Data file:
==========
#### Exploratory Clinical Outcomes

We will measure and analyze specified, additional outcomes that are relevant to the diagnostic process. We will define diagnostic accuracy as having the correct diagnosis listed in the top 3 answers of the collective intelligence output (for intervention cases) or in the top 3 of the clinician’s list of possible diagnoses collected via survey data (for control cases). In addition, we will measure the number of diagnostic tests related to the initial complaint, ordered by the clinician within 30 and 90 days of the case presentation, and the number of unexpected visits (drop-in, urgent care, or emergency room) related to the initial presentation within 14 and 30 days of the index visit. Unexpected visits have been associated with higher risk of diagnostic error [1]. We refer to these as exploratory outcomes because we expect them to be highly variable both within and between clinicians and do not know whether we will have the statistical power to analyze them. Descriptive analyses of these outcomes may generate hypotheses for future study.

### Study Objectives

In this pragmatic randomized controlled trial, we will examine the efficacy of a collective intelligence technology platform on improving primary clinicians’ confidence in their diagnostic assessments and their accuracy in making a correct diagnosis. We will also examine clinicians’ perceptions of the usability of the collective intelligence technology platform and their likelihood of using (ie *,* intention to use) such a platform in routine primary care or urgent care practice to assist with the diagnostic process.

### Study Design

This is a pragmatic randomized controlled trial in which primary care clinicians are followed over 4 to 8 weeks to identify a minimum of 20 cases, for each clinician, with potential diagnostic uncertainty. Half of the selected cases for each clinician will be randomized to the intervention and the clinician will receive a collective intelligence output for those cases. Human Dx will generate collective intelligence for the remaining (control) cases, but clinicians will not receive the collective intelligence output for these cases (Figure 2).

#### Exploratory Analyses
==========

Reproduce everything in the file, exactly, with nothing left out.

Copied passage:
#### Exploratory Clinical Outcomes

We will measure and analyze specified, additional outcomes that are relevant to the diagnostic process. We will define diagnostic accuracy as having the correct diagnosis listed in the top 3 answers of the collective intelligence output (for intervention cases) or in the top 3 of the clinician’s list of possible diagnoses collected via survey data (for control cases). In addition, we will measure the number of diagnostic tests related to the initial complaint, ordered by the clinician within 30 and 90 days of the case presentation, and the number of unexpected visits (drop-in, urgent care, or emergency room) related to the initial presentation within 14 and 30 days of the index visit. Unexpected visits have been associated with higher risk of diagnostic error [1]. We refer to these as exploratory outcomes because we expect them to be highly variable both within and between clinicians and do not know whether we will have the statistical power to analyze them. Descriptive analyses of these outcomes may generate hypotheses for future study.

### Study Objectives

In this pragmatic randomized controlled trial, we will examine the efficacy of a collective intelligence technology platform on improving primary clinicians’ confidence in their diagnostic assessments and their accuracy in making a correct diagnosis. We will also examine clinicians’ perceptions of the usability of the collective intelligence technology platform and their likelihood of using (ie *,* intention to use) such a platform in routine primary care or urgent care practice to assist with the diagnostic process.

### Study Design

This is a pragmatic randomized controlled trial in which primary care clinicians are followed over 4 to 8 weeks to identify a minimum of 20 cases, for each clinician, with potential diagnostic uncertainty. Half of the selected cases for each clinician will be randomized to the intervention and the clinician will receive a collective intelligence output for those cases. Human Dx will generate collective intelligence for the remaining (control) cases, but clinicians will not receive the collective intelligence output for these cases (Figure 2).

#### Exploratory Analyses